Britain: "honor" killing sentence of 20 years

A man in London has been sentenced to 20 years in jail for the brutal "honor killing" of his sister in April 2005.

Azhar Nazir, 30, and the sibling's 17-year old cousin, Imran Mohammed, attacked 25-year old Samaira Nazir in the family's Southall home, stabbing her 18 times, This Is London reported.

The family became outraged at the young woman after she rejected arranged marriage plans in favor of an Afghan man who was reportedly not from a wealthy family. When she asked permission to marry, the brother apparently felt the need to honor the family by murdering her. [Esther: he 'apparently' felt the need to restore the family honor, not honor the family]

The teenage cousin was told he would spend 10 years in jail for his participation in the crime.
The victim's 61-year-old father was also arrested in the murder, but he reportedly fled to Pakistan after being released on bail.

From Wikipedia:

In England and Wales, a life sentence is a prison term of indeterminate length. Formerly, the Home Secretary reserved the right to set the "tariff", or minimum length of term, for prisoners sentenced to life imprisonment, but since the Criminal Justice Act 2003 only a judge may set the tariff. The Act specifies three broad categories of murder with three "starting point" sentences. A "Whole Life Tariff" (known in the US as "life without parole") exists for multiple murders which involve sexual abuse of children or terrorism, as well as any murderer who had come out of prison and killed again. If such a sentence is handed down, then a prisoner is unlikely ever to be released from prison. A starting point of 30 years exists for people convicted of single murders involving sexual or sadistic conduct, killing using a firearm, during the course of a robbery or the killing of a Police Officer. For other murders the minimum starting point is a life sentence with a minimum of 15 years.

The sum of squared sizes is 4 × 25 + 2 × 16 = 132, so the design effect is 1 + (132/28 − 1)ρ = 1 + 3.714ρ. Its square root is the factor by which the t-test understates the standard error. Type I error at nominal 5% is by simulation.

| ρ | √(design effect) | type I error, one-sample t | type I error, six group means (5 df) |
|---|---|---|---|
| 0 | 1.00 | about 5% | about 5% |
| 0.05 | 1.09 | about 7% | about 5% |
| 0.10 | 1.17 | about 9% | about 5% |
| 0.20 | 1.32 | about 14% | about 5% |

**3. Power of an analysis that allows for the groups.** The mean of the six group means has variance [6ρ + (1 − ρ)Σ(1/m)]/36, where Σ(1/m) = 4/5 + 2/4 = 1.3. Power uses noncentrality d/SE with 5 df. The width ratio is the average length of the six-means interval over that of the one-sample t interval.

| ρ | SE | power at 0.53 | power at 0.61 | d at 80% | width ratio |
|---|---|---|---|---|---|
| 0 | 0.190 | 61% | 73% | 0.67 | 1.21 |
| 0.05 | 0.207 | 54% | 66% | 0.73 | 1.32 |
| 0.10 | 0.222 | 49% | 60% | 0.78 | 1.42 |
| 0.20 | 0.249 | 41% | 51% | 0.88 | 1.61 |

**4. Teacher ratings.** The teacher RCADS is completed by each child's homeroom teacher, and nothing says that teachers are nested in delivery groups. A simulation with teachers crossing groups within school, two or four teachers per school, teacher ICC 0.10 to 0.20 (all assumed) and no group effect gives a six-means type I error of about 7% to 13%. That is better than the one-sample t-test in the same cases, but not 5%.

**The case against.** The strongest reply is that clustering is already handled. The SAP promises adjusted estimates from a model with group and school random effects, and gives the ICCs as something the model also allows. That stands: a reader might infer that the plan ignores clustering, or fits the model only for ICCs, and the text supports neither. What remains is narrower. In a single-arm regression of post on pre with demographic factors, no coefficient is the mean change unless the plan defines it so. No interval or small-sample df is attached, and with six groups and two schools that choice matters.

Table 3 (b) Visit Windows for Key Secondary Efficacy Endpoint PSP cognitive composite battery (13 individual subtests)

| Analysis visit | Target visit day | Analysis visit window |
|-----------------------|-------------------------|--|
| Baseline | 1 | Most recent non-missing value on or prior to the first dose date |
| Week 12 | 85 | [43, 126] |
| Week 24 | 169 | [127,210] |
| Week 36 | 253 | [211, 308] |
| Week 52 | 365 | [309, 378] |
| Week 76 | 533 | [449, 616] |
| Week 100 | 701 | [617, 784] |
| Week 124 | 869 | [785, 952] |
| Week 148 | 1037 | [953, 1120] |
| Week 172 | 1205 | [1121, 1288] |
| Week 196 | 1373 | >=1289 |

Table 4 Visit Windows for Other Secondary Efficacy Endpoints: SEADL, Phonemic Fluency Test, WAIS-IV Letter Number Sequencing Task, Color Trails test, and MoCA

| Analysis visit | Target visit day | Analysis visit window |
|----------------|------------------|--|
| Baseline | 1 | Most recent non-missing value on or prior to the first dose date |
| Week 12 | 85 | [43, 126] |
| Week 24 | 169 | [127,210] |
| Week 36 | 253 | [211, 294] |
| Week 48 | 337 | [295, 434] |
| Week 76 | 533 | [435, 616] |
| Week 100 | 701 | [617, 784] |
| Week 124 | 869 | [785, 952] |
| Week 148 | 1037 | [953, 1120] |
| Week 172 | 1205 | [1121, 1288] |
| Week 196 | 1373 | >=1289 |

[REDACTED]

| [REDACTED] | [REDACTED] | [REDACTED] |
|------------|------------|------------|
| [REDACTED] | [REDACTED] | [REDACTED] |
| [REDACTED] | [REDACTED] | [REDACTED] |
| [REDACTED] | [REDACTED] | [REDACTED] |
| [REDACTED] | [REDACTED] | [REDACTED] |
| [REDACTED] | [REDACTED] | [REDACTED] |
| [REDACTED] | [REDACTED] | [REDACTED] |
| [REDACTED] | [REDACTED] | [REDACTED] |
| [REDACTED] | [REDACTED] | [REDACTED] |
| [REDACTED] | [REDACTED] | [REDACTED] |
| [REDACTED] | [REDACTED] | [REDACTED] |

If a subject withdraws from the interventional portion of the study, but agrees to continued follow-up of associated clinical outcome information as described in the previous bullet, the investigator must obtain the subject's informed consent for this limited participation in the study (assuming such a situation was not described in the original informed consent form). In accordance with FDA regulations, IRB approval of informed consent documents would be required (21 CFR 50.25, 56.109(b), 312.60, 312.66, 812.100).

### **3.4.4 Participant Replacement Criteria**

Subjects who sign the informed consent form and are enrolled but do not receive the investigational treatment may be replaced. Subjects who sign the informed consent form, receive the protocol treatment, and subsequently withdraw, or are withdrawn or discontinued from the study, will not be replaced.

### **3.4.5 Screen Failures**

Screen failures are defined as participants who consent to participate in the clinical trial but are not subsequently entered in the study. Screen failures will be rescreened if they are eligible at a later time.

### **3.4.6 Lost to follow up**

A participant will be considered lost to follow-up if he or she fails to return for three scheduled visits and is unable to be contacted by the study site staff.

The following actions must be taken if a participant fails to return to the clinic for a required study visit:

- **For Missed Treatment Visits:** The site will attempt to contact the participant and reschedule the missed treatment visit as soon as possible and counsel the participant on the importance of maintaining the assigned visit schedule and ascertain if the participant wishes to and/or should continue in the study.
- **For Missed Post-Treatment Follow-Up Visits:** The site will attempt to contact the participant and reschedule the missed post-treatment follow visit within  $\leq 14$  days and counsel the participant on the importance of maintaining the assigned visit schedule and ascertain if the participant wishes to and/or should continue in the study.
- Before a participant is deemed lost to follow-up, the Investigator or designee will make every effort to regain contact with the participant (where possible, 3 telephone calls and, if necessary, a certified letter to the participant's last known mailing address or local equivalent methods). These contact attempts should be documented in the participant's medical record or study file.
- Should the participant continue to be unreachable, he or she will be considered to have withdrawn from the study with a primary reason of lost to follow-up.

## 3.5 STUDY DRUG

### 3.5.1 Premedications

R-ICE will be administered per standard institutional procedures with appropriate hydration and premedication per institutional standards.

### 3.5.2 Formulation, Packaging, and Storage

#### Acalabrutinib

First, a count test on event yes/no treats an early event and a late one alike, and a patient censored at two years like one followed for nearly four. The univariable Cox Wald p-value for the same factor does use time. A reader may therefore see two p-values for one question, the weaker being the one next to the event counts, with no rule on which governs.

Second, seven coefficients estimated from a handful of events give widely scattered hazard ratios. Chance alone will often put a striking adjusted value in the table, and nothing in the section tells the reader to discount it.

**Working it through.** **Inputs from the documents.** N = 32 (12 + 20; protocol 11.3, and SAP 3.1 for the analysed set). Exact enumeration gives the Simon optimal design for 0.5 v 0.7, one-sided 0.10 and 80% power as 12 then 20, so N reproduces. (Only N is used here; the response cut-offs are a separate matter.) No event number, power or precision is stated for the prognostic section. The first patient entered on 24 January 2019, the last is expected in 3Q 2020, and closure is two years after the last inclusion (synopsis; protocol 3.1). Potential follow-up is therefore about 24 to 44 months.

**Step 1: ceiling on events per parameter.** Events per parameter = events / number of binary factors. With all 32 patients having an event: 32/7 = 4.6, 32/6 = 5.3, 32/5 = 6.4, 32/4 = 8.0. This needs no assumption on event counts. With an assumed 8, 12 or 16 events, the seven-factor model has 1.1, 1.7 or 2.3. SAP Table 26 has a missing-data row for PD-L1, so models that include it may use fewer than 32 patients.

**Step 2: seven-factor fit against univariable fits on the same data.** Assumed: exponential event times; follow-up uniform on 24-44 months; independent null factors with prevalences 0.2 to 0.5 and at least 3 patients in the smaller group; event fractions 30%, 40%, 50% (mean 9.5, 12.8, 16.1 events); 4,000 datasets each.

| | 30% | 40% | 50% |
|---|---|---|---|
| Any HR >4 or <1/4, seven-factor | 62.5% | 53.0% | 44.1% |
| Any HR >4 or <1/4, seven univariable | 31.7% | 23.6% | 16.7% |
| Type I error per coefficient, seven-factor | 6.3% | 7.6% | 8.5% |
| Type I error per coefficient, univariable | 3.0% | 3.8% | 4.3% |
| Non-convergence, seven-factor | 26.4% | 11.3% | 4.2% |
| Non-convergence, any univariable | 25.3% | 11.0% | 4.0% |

Samira Nazir was held down by her father, brother and cousin, who then tied a scarf around her neck and stabbed her three times. All this, with her mother and her two little nieces, who were 2 and 4 years old at the time, watching.

On its face, this is a strong statement by the UK courts against so called "honor" murders. These murders, which bring shame on the whole of society. And yet - I believe that in this case, the courts could have done much more.

It is up to the courts in the UK to decide whether they're coming down on "honor" murders. Whether these murders constitute abuse of children (a minor child was involved in the murder and two very young children were forced to watch). Though handing down a long sentence for the murderer - the minor was given a reduced sentence due to his age, the mother who was there during the murder was freed and the brother was given only a minor punishment compared to what he could have received according to UK law.

Source: Political Gateway (English)

See also: Britain: Verdict in honor killing case - includes more background info on the story.

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